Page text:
Rising costs of fuel and food are putting further economic pressure on northern and Indigenous Canadians who already faced a higher cost of living before the current inflation crisis, NDP MPs said in Ottawa Nov. 30.
Niki Ashton, who represents the Churchill-Keewatinook Aski riding encompassing all of Northern Manitoba, and Lori Idlout, Nunavut MP, held a press conference to ask the federal government to reform its Nutrition North food subsidy program and to exempt home heating fuel from GST.
Virtually all of Nunavut’s communities rely on diesel to generate electricity, as do some of the 18 remote communities in Ashton’s riding that don’t have year-round road access and may not be connected to Manitoba’s hydroelectricity grid.
Ashton shared prices of grocery items from some of the communities in her riding, including Shamattawa, where a frozen pizza is more than $12 snd a one-litre bottle of drinking water can be as much as $7.09.
“People cannot afford to live with these prices,” she said, noting that high fuel costs ranging from $2.35 to over $3 a litre may impact some remote community residents’ plans to stock up on supplies when winter roads open.
“People are increasingly concerned that with the costs of fuel they won’t be able to afford to get out to our major centres, whether it’s Thompson or Winnipeg, to shop for cheaper and healthier food items.”
Reforms are also needed to ensure that Nutrition North food subsidies benefit the people buying groceries rather than the companies selling them, such as NorthMart, one of the few grocery stories in many northern communities across Canada, the MPs said.
“There needs to be a better way to ensure that NorthMart has been held accountable for the program that it’s delivering on behalf of our government of Canada,” Idlout said.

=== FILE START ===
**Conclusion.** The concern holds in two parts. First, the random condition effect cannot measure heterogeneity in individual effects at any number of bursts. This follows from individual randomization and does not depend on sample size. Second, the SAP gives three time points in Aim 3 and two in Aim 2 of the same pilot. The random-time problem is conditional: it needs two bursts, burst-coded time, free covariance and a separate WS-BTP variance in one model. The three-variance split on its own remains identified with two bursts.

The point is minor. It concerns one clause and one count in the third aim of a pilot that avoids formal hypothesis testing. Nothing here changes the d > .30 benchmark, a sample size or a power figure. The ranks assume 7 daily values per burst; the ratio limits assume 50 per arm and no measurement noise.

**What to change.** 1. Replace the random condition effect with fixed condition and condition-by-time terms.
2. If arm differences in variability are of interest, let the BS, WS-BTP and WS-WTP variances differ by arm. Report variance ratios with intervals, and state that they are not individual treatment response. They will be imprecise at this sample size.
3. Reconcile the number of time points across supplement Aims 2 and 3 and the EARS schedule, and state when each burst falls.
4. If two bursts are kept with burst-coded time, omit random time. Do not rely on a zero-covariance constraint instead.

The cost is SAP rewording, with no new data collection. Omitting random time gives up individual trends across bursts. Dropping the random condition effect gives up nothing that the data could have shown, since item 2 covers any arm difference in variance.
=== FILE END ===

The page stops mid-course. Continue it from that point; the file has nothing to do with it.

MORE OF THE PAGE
The cost of reforms and GST exemptions could easily be made up for with a windfall tax on big fuel, grocery and big box companies, the MPs said, noting that NorthMart’s net earnings last year were $157 million, up nearly 10 per cent from the previous year.
The MPs said the Parliamentary Budget Office estimates that the NDP’s windfall tax proposal could bring in more than $4 billion of revenue over five years.
Kyle Allen, spokesperson for Crown-Indigenous Relations and Northern Affairs Canada, the department that administers Nutrition North, told Nunatsiaq News in Nunavut that the federal government has increased its funding for the various programs under its wing.
He said the harvesters support grant was developed in partnership with northern communities and supported more than 5,500 harvesters.
The federal government also has programs outside of Nutrition North to help northerners with the increasing cost of living, such as reducing child-care fees and increasing the Canadian Workers Benefit.
“Many Canadians face real challenges with the increased cost of living,” he said.
“That is why we have a fiscally responsible and compassionate plan that is targeted to low-income families and individuals and support for the most vulnerable.”
Allen did not answer if the Liberals would commit to reviewing the Nutrition North program.
- with files from David Venn, Local Journalism Initiative Reporter, Nunatsiaq News